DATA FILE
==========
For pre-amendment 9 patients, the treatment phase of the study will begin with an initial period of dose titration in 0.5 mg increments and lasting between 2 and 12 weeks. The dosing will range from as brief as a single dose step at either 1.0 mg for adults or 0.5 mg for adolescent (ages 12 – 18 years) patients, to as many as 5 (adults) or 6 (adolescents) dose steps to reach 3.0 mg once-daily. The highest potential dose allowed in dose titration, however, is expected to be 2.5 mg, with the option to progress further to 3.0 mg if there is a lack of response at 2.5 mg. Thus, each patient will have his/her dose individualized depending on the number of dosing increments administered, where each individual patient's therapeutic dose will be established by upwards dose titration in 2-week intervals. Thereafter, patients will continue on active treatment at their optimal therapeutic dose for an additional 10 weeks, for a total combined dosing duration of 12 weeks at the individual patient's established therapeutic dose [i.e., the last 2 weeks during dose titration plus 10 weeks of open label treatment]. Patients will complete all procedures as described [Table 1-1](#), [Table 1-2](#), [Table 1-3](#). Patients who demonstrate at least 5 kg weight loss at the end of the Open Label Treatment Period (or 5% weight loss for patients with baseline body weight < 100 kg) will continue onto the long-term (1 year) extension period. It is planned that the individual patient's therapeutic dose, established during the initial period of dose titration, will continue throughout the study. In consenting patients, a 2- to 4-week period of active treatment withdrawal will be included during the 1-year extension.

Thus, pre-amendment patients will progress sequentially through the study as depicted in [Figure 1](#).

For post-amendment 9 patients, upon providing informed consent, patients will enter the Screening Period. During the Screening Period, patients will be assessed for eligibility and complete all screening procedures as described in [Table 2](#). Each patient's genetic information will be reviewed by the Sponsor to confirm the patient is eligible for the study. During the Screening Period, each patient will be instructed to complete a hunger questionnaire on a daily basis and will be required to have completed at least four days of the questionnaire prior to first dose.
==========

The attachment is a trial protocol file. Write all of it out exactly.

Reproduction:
For pre-amendment 9 patients, the treatment phase of the study will begin with an initial period of dose titration in 0.5 mg increments and lasting between 2 and 12 weeks. The dosing will range from as brief as a single dose step at either 1.0 mg for adults or 0.5 mg for adolescent (ages 12 – 18 years) patients, to as many as 5 (adults) or 6 (adolescents) dose steps to reach 3.0 mg once-daily. The highest potential dose allowed in dose titration, however, is expected to be 2.5 mg, with the option to progress further to 3.0 mg if there is a lack of response at 2.5 mg. Thus, each patient will have his/her dose individualized depending on the number of dosing increments administered, where each individual patient's therapeutic dose will be established by upwards dose titration in 2-week intervals. Thereafter, patients will continue on active treatment at their optimal therapeutic dose for an additional 10 weeks, for a total combined dosing duration of 12 weeks at the individual patient's established therapeutic dose [i.e., the last 2 weeks during dose titration plus 10 weeks of open label treatment]. Patients will complete all procedures as described [Table 1-1](#), [Table 1-2](#), [Table 1-3](#). Patients who demonstrate at least 5 kg weight loss at the end of the Open Label Treatment Period (or 5% weight loss for patients with baseline body weight < 100 kg) will continue onto the long-term (1 year) extension period. It is planned that the individual patient's therapeutic dose, established during the initial period of dose titration, will continue throughout the study. In consenting patients, a 2- to 4-week period of active treatment withdrawal will be included during the 1-year extension.

Thus, pre-amendment patients will progress sequentially through the study as depicted in [Figure 1](#).

For post-amendment 9 patients, upon providing informed consent, patients will enter the Screening Period. During the Screening Period, patients will be assessed for eligibility and complete all screening procedures as described in [Table 2](#). Each patient's genetic information will be reviewed by the Sponsor to confirm the patient is eligible for the study. During the Screening Period, each patient will be instructed to complete a hunger questionnaire on a daily basis and will be required to have completed at least four days of the questionnaire prior to first dose.